Employers set to fight for the best of this year’s graduates

The number of graduates flooding the jobs market is rising, but with high
salaries and incentives at stake, how can employers ensure that they find the
right person for their position, not just someone hoping to cash in and move
on? By Mike Broad

Many employers are claiming that last year was one of the hardest for
recruiting new graduates.

While there are plenty of graduates entering the job market, companies
recognise that in the war for talent, the pressure is on to recruit the best
new staff.

Employers who cannot offer attractive starting salaries and golden hellos
struggle to recruit high-performing graduates and are concerned that many of
the remainder lack the appropriate skills for their business.

"It is tough to recruit the right graduates to suit your company, and
there is concern over the quality of graduates with the sheer numbers entering
the market," said Joanne Inglis, group graduate recruitment and
development manager of Scottish Power.

For the best graduates, lucrative first jobs beckon, according to joint
research released this week by the Institute of Employment Studies and the
Association of Graduate Recruiters.

The median starting salary for the recruitment year 2000 to 2001 increased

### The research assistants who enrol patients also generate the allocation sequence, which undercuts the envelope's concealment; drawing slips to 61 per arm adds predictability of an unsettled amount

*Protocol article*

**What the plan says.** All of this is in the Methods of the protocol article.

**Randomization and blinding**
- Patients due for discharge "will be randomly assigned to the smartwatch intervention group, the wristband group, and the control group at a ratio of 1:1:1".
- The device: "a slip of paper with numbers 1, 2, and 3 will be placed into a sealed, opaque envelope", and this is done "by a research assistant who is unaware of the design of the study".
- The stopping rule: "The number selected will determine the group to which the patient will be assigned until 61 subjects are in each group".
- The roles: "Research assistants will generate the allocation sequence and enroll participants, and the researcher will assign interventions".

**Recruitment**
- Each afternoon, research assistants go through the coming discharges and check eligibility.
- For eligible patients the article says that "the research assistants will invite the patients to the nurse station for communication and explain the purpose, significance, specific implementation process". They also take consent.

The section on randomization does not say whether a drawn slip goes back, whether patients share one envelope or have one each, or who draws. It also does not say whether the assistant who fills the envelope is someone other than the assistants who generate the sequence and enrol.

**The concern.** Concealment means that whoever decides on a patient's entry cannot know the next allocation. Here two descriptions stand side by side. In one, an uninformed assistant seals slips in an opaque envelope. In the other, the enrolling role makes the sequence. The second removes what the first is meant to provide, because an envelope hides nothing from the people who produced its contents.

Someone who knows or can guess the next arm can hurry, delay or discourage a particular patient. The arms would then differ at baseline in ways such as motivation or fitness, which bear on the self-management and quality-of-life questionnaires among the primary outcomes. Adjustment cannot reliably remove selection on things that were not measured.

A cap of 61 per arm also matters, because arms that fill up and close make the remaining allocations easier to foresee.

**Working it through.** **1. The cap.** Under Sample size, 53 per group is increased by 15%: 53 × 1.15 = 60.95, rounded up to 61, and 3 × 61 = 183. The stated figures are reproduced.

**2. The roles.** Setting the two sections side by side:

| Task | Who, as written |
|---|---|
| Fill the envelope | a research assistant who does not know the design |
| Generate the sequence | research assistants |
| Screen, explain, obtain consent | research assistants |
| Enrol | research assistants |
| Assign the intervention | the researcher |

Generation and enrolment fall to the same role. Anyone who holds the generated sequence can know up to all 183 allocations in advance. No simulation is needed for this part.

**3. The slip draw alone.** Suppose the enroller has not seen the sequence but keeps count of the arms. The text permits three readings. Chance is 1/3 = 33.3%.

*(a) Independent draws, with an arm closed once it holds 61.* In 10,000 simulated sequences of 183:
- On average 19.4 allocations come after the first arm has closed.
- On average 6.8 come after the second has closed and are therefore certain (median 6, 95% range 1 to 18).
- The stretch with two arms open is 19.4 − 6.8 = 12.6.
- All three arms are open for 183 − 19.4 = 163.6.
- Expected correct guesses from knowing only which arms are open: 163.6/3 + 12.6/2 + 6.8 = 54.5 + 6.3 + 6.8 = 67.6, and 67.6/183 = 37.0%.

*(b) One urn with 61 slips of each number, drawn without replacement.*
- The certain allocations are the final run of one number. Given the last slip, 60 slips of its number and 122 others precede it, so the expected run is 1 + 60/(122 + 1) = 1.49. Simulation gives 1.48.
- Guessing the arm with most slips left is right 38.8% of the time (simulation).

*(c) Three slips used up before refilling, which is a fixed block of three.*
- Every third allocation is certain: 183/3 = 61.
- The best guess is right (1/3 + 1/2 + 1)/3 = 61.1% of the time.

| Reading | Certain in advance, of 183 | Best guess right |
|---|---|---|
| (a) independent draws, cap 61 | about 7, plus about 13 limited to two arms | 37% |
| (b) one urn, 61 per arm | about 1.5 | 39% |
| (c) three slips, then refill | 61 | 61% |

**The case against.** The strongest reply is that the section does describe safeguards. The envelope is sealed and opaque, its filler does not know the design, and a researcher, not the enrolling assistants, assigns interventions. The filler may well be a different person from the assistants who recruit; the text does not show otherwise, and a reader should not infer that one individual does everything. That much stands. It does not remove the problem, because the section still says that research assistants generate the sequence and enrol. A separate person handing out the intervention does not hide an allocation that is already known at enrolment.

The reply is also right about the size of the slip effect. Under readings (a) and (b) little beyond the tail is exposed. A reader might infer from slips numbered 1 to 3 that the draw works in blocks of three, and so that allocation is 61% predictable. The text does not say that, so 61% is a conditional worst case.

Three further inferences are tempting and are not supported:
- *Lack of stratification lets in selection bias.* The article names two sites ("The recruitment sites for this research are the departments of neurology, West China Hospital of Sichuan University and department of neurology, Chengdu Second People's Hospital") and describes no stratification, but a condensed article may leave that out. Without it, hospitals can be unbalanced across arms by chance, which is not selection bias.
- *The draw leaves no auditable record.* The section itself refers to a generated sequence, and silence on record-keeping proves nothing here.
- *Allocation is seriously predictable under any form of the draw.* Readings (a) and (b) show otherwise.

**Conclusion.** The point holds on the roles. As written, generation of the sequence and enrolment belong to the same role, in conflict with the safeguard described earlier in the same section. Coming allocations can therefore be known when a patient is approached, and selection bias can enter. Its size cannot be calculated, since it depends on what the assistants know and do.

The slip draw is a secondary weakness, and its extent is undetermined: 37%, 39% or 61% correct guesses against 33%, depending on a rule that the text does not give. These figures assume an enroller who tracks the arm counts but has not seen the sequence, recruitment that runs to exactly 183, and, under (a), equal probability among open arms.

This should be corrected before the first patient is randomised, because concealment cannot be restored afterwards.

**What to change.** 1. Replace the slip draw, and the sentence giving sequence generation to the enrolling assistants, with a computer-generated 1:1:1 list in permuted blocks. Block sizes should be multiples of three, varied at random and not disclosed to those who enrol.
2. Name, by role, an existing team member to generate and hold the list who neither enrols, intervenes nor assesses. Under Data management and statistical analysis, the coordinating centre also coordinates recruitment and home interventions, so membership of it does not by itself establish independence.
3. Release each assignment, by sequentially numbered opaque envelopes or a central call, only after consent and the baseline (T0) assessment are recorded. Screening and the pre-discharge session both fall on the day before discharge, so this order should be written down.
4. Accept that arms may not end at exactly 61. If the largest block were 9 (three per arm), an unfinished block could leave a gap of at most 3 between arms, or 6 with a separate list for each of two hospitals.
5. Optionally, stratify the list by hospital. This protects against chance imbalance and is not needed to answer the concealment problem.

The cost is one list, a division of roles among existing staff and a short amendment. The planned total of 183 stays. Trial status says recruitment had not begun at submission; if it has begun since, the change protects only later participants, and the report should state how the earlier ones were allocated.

to £19,000. In the past five years graduate salaries have risen by 65 per cent
or £7,500. Employers anticipate that it will increase to £19,800 this year.

Legal and financial firms continue to pay the highest salaries, with 10 per
cent of all organisations surveyed offering more than £25,000 as a starting

Another survey released earlier this month by High Fliers Research shows
that this level of remuneration is now expected by final-year students at the
top universities.

According to the UK Graduate Careers Survey 2001, they expect an average of
£25,000 for their first job after graduation. The students with the highest
average expectations attended Imperial College, London, followed closely by
Cambridge University students. They wanted £26,600 and £25,000 per year

It is the City firms that are benefiting. The IES/AGR survey shows that an
increasing proportion of companies are offering golden hellos – 28 per cent of
the 200 employers in the survey. These ranged from £500 to £10,000, and were
more prevalent in legal and financial firms.

However, Scottish Power has had a strong year for graduate applications,
with over 3,000 for 35 positions. It has launched a successful online
recruitment strategy after years of declining applications. But Inglis is
concerned at the knock-on-effects for companies in less popular sectors.

"It is a problem. I’ve been told at employer forums that engineering
graduates want to go into consultancy or finance for a couple of years, collect
the golden hellos and pay off debts, before considering roles where they have
an interest."

But Jackie Alexander, recruitment partner of PricewaterhouseCoopers, claims
that it is not just the recruitment methods of City firms that has reduced the
number of quality graduates in the market.

While PwC recruits over 1,000 graduates a year, she believes that changes in
student life are having an affect.

She said, "Students are having to do more academic work and with the